Scanning electron microscope (SEM) • The beam of electrons is passed over the surface of the specimen in the form of a ‘scanning’ beam. • Electrons are reflected off the surface of the specimen as it has been previously coated with heavy metals. • The reflected electrons are focussed on the fluorescent screen in order to produce the image. • Larger, thicker structures can be seen under the scanning electron microscope as the electrons do not have to pass through the sample in order to form the image. • The resolution of the SEM is lower than that of the TEM.
Scanning electron micrographs of normal blood (left) and grapefruit leaf stomata (right)
Cheap to purchase (£ 100 – 500) Expensive to buy (over £ 1 000). Cheap to operate. Expensive to produce electron beam Small and portable. Large and requires special rooms. Simple and easy sample preparation. Lengthy and complex sample prep. Living or dead material. Dead material. Material maybe distorted by preparation. Preparation distorts material (artefacts). Coloured dyes Heavy metals. Light from lamp or sun Electrons from hot wire ~12 V ~60 k. V 400 -700 nm wavelength <1 nm wavelength Glass lenses Electromagnets Air Vacuum Magnifies up to 2000 times Magnifies over 500 000 times. Resolution 200 nm Resolution 5 -10 ÅComparison between LM and TEM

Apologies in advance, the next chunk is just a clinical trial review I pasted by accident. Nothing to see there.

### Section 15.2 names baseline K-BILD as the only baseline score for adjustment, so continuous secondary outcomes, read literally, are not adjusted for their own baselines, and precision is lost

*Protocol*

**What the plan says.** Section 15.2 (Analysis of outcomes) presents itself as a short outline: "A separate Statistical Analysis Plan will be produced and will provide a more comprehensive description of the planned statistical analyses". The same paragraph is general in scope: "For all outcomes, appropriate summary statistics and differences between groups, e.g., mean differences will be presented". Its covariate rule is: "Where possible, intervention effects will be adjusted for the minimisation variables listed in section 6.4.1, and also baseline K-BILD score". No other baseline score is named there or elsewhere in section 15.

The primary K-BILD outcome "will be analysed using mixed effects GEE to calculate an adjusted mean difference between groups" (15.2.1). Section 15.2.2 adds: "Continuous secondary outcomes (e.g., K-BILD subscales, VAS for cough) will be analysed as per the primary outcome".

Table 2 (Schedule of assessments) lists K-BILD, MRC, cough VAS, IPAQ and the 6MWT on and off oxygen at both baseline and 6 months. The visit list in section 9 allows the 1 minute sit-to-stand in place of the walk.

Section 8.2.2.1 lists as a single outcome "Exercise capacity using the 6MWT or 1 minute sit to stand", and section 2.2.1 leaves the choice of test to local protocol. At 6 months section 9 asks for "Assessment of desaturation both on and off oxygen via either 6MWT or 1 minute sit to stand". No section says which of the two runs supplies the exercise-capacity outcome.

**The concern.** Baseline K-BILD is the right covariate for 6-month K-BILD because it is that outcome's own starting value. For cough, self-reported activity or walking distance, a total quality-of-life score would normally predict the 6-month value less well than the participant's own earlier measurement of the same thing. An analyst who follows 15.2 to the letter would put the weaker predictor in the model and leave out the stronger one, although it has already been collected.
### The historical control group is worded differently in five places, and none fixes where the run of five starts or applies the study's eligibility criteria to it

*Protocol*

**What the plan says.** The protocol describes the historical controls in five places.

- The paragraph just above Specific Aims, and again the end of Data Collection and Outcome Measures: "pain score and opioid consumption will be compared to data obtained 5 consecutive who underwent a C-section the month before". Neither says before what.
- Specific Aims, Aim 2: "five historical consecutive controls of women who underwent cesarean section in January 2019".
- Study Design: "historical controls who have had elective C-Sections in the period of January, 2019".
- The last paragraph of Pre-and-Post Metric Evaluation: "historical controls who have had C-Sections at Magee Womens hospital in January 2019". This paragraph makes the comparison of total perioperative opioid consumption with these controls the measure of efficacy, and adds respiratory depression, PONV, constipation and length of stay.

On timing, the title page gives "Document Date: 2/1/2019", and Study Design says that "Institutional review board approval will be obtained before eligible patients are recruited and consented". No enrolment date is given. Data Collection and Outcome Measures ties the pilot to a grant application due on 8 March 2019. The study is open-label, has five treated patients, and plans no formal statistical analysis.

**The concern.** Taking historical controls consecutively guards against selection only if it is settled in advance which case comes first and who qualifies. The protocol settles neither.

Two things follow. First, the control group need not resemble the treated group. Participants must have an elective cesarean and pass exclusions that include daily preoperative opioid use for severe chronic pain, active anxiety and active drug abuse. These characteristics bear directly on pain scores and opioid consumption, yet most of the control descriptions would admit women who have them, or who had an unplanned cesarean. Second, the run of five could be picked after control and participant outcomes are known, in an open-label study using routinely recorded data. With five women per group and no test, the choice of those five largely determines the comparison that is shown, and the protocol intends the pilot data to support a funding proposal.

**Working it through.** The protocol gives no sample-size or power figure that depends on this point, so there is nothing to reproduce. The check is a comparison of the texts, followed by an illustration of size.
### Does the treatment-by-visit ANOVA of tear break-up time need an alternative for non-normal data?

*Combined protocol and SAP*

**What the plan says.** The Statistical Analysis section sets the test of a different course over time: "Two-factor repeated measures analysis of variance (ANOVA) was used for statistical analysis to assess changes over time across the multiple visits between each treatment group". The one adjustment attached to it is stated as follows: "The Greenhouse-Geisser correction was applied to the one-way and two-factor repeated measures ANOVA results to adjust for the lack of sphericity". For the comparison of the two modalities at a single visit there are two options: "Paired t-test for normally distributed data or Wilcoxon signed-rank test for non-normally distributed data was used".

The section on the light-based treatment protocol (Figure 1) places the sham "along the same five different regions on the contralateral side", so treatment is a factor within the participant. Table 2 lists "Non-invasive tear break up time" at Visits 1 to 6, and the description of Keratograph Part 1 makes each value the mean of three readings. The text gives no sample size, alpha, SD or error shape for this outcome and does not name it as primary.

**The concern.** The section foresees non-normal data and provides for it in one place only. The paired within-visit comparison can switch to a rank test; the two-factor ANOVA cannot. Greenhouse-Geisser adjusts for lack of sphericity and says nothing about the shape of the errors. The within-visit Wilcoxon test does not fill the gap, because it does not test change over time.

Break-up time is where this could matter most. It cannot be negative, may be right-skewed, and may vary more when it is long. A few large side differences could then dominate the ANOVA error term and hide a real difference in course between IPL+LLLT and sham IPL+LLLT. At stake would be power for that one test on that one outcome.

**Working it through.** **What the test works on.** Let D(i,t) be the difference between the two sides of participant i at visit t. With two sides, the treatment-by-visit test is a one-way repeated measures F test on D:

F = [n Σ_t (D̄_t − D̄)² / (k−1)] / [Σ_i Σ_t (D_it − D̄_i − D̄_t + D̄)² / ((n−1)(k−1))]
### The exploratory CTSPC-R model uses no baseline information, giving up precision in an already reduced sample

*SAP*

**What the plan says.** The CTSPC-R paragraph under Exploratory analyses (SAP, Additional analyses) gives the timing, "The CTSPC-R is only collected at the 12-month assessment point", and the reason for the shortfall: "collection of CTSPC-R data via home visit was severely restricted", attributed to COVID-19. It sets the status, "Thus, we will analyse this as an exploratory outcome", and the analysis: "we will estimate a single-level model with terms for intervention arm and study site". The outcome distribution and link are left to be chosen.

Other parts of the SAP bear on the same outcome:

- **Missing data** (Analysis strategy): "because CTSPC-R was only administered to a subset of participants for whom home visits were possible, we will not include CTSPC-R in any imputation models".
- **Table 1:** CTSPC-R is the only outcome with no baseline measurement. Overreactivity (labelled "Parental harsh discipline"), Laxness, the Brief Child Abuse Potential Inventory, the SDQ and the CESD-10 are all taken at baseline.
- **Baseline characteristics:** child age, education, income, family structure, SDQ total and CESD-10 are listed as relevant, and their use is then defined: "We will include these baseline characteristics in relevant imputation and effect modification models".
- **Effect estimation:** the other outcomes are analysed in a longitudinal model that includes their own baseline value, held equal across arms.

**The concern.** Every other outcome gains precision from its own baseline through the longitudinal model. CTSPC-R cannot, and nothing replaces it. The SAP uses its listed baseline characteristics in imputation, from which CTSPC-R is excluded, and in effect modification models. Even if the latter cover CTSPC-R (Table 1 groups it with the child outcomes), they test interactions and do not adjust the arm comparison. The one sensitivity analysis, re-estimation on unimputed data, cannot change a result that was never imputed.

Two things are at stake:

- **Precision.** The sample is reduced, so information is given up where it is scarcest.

The cell theo ry Theodore Schwann Matthias Schleiden Rudolf Virchow In the 1830’s Schleiden and Schwann stated that all living things were made of cells. In 1855 Virchow stated that cells only arise from pre-existing cells. This idea contradicted the idea of spontaneous generation (idea that non-living things could give rise to organisms).